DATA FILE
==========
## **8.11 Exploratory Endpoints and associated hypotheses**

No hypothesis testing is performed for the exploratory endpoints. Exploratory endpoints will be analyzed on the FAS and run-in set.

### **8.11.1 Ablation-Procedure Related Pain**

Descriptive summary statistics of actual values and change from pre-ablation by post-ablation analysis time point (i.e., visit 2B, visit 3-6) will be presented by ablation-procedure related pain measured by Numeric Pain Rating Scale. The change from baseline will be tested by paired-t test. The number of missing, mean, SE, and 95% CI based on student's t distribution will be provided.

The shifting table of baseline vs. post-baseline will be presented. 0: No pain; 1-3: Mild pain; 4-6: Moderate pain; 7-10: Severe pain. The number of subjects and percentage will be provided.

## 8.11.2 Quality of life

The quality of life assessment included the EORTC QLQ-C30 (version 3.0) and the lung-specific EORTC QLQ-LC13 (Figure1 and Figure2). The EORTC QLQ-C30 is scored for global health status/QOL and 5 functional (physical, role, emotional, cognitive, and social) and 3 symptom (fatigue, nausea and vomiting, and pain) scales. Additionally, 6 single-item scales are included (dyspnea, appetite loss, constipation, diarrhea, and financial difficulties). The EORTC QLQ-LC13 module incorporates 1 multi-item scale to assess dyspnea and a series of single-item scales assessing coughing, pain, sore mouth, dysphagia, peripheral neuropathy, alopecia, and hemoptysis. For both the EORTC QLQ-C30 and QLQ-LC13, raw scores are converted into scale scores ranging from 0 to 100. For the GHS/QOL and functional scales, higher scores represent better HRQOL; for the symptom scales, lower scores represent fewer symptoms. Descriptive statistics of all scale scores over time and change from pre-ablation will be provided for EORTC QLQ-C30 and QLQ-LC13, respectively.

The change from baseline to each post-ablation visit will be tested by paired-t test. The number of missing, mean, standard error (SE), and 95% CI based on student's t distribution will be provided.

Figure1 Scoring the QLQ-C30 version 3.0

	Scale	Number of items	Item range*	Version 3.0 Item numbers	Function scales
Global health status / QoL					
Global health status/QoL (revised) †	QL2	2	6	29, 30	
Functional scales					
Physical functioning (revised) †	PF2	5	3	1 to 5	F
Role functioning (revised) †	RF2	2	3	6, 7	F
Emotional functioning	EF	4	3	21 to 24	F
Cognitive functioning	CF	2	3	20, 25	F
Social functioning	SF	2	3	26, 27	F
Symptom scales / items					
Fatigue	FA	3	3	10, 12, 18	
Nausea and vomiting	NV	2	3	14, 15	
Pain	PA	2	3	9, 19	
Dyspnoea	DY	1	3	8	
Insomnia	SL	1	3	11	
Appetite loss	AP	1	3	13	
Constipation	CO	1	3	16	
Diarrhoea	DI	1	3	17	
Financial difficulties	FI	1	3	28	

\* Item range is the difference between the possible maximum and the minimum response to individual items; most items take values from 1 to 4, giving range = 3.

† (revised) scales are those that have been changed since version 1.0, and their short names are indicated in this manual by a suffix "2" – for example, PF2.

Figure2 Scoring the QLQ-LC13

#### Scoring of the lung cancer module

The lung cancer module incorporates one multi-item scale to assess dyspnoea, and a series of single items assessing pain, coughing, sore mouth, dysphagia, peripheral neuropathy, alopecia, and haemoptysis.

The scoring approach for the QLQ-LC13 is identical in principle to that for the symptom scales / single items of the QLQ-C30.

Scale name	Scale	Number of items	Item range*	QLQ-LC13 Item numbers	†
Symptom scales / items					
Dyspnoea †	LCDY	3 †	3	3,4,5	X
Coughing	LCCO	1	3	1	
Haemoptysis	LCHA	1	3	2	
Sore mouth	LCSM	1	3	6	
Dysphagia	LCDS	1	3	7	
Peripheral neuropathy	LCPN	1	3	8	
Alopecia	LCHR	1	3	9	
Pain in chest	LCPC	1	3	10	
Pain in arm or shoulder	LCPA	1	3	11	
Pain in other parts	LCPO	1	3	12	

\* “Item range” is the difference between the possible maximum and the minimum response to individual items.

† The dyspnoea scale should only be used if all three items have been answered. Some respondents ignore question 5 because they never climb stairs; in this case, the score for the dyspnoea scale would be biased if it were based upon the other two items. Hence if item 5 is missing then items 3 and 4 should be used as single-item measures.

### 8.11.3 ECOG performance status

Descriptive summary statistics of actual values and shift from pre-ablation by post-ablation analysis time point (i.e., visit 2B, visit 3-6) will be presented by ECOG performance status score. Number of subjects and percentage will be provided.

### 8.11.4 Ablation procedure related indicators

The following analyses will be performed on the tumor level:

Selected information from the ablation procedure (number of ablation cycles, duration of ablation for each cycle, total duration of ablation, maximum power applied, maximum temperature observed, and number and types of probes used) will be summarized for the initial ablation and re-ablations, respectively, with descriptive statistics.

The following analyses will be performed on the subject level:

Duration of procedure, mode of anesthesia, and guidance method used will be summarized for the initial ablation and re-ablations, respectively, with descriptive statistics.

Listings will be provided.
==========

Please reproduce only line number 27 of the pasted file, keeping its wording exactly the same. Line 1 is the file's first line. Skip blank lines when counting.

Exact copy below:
Diarrhoea	DI	1	3	17	